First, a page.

Between the shafts and the furrow,Thomas Hardy
The horse strained at his clicking tongue.
Welcome back to Beyond English’s AQA Love and Relationships poetry bonanza. This week, we’re exploring Follower by Seamus Heaney. We’ll be focusing on:
Seamus Heaney was born in 1939 near Castledawson in County Derry, Northern Ireland and was brought up on his father’s cattle farm. The majority of the work in the area was in the agricultural industry.
In this early stage of life, Heaney wanted to follow in his father’s footsteps, and this would have been expected of him; traditionally, boys would take on their father’s farmland.
However, as he grew up, Heaney found himself following an altogether different direction to his father. He studied English at Queen’s University in Belfast, then trained as a secondary school teacher. He began to publish poetry in 1962. His first major collection of poems, Death of a Naturalist, was critically acclaimed and won several awards. His poems were influenced by his childhood in Northern Ireland and the rural surroundings he grew up in.
Heaney went on to become a professor at both Harvard University and Oxford. He won the Nobel Prize for Literature in 1995, and continued writing poetry until his death in 2013 at the age of 74.
In his autobiographical poem Follower, Heaney affectionately recalls the childhood memory of following his father around as he worked and the admiration he felt for him. Sometimes he would stumble on the uneven ground and his father would carry him. At this stage, Heaney’s ambition was to be like his father. Later in the poem, he explores the gap between his father’s generation and his own and, like many of his other poems, touches on his feelings of guilt that he did not continue the family tradition and follow his father into farming.
In the first five stanzas, Heaney reflects on a childhood spent following his father around the farm as he purposefully and expertly completes his work. He has uncompromising admiration for his father and the reader is able to experience this from Heaney’s own point of view.
In the final stanza, Heaney explores the change in his relationship with his father. The change from past tense into present tense highlights the change in their relationship and demonstrates the passing of time. The opening of the poem emphasises the power and capability of his father when he is performing manual labour; however, this is contrasted with the description at the end that suggests his father has lost some of this strength and stability in his old age. The poem suggests that their roles have reversed and now his father looks to him for help and support. It might also suggest that Heaney longs for his father to respect his work as he respects his father’s.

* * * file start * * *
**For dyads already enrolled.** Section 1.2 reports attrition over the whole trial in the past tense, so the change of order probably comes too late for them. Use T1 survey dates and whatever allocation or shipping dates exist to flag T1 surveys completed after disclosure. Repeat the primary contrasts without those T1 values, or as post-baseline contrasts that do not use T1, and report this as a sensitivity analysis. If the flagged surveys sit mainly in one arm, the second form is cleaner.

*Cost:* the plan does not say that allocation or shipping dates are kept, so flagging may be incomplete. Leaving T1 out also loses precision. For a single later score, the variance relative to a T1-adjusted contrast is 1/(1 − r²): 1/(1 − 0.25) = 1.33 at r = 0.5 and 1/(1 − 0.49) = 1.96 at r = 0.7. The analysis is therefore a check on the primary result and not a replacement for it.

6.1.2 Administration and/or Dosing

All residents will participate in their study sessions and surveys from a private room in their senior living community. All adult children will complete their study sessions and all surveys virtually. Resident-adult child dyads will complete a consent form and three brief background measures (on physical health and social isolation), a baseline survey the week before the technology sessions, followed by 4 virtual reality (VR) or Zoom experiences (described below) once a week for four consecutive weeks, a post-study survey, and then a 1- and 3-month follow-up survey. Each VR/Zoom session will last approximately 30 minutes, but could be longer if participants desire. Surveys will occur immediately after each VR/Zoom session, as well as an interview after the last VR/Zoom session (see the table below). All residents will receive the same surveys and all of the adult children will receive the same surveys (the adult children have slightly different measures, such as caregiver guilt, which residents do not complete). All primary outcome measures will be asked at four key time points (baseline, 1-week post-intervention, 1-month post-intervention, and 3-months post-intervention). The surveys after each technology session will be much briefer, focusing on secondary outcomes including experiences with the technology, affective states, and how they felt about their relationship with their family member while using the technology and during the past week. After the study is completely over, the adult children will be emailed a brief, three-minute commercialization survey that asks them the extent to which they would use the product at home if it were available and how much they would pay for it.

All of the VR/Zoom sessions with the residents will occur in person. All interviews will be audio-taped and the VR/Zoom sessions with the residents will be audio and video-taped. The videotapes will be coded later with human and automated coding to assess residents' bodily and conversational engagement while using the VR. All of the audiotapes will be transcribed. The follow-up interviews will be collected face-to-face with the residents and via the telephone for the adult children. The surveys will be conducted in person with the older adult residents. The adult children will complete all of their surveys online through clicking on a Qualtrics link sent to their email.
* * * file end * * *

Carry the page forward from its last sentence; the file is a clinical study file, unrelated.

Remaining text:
Follower by Seamus Heaney Poem Analysis
The poem demonstrates the poet’s admiration of his father through his use of positive and complimentary language that emphasises his skill, calling him an ‘expert’ and explaining how he could control the horse and plough with a ‘single pluck’. Heaney praises his father’s strength and hard work through phrases like ‘the sweating team’ and ‘his broad shadow’, and again this language displays his obvious respect and pride for his father. He emphasises his precision and skill through phrases like ‘his eye narrowed’ and ‘mapping the furrow exactly’.
Heaney uses an agricultural semantic field to show his understanding of his father’s role, using technical vocabulary for the plough such as ‘wing’ and ‘headrig’, showing how he learned from his father when he was a child and understands about farming and his father’s work. However, this is contrasted in the final stanza by the reference to his father ‘who keeps stumbling behind me’; this might suggest that Heaney’s father does not understand Heaney’s work the way that the poet understands farming, or that the bond with his father has decreased because he can’t keep up with Heaney’s work and interests.
Imagery of sailing is used within the poem, with the simile ‘globed like a full sail strung’ to suggest his shirt is like a billowing sail, and the ‘sod rolls over without breaking’ to mimic waves. This suggests the sense of adventure that the poet feels when he is with his father, joining him in his work and following in his ‘wake’, like following a navigator or leader.
In the final line, the poet’s statement that his father ‘will not go away’ could be seen as implying irritation that his father has become needy in his old age, as Heaney was as a child. However, it could also be interpreted as saying that their bond has remained throughout their lives and will not go away even as their circumstances change.
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